The purpose of this research was to develop a versatile tool allowing the assessment of the fate of agrochemicals at EU level (EU25) using readily available data. The tool developed, EAGLE (European Agrochemicals Geospatial Loss Estimator), is composed of the following three distinct components:
• EPIC model. EPIC is a continuous simulation model that can be used to determine the effect of management strategies on agricultural production and soil and water resources. The drainage area considered by EPIC is generally a fieldsized area, up to 100 ha (weather, soils, and management systems are assumed to be homogeneous). The major components in EPIC are weather simulation, hydrology, erosion-sedimentation, nutrient cycling, pesticide fate, plant growth, soil temperature, tillage, economics, and plant environment control. Within the EAGLE context, EPIC represents the logic tier where data input are processed to obtain relevant information for the specified study area.
•Database. The EAGLE European geodatabase holds all the necessary data (soil, meteorological, crop management, etc.) to perform EPIC simulations. A specific data model was designed, using the ESRI ArcGIS geodatabase environment, in order to structure all the relevant data (geographic and tabular) to perform EPIC modelling at European scale.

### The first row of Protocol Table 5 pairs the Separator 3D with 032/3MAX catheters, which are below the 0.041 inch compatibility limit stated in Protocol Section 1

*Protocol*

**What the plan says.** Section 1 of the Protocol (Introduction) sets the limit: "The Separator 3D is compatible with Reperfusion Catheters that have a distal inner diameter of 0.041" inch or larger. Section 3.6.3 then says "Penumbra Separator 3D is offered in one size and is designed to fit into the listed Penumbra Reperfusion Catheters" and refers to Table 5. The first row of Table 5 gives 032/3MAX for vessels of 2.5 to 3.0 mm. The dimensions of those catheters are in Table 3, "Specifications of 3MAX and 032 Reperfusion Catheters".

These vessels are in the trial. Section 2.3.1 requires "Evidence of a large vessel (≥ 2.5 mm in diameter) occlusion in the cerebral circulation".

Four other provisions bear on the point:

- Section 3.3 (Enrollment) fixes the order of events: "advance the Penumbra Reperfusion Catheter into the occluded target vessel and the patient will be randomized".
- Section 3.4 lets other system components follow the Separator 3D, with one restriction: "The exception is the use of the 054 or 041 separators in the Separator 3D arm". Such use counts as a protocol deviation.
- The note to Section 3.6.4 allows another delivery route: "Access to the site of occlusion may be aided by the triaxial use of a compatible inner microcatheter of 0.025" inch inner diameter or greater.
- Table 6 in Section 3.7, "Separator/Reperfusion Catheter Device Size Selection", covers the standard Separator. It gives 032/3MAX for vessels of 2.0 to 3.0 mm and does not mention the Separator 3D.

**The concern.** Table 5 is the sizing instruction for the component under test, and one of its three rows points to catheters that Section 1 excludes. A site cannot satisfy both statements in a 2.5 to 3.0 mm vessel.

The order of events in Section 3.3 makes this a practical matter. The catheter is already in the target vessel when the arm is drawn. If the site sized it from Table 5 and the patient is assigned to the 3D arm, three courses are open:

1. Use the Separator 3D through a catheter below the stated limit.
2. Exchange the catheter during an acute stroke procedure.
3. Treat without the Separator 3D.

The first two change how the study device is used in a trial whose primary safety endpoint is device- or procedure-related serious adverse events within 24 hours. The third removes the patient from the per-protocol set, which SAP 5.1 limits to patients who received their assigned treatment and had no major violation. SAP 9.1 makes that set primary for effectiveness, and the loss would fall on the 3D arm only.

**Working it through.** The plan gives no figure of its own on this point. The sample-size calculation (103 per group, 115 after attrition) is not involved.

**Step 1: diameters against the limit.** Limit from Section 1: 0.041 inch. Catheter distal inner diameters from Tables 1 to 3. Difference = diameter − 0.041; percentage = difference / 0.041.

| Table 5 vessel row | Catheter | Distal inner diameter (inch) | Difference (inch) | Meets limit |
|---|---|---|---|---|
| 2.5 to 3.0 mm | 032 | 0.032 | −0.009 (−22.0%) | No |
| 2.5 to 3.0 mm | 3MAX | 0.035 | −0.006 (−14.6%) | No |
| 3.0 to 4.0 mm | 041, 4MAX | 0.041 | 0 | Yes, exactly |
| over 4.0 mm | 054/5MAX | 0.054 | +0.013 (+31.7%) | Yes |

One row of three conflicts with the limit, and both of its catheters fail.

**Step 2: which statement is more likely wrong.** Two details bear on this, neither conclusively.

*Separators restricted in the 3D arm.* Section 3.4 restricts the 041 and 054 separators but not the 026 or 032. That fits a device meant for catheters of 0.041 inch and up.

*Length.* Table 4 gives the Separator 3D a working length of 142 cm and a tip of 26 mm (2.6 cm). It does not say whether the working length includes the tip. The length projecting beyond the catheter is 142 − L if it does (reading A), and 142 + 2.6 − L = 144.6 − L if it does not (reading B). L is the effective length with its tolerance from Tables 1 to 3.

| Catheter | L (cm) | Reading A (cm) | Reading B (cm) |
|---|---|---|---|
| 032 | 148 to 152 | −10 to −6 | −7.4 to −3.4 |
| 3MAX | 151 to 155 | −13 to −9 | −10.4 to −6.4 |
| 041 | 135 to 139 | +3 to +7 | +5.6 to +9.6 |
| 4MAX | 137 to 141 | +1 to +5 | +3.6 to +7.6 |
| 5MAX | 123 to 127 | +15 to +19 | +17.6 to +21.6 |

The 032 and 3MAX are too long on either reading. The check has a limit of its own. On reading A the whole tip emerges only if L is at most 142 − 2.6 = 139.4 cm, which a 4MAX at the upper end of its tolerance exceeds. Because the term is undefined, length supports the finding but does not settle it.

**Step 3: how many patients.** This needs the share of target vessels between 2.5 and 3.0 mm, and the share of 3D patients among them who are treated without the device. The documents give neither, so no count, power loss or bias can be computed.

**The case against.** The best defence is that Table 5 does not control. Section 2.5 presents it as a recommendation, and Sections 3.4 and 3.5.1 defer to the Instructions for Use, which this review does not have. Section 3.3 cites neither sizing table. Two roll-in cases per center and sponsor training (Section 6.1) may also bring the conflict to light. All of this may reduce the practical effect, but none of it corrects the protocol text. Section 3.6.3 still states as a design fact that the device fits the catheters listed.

•GIS Interface. This is an ESRI ArcMap customization that allows the use of EPIC using data stored in the previously described geodatabase through an intuitive GIS interface. The EPIC model (Williams, 1995) was selected as it runs on a farm (field basis) and includes most of the aspects linked to farming practices and operations. It allows the simulation of the fate of nitrogen, phosphorus, and pesticides as affected by farming activities such as timing of agrochemicals application, tillage, crop rotation, etc., while providing at the same time a basic farm economic account. In addition EPIC has been thoroughly evaluated and applied from local to continental scale (Gassman et al., 2005). Furthermore most of the parameters required to run EPIC are readily available at EU level (Mulligan et al., 2006).
This report will start with a brief description of the theory behind the EPIC model will be provided. Then the following section will present the geodatabase put together in order to run EPIC at the European level. The next part will detail an application of the EPIC model to evaluate the impact of potential climate change on crop water and nutrient requirements. Finally a brief application to evaluate the fate of pesticides will be given to illustrate the versatility of the developed tool.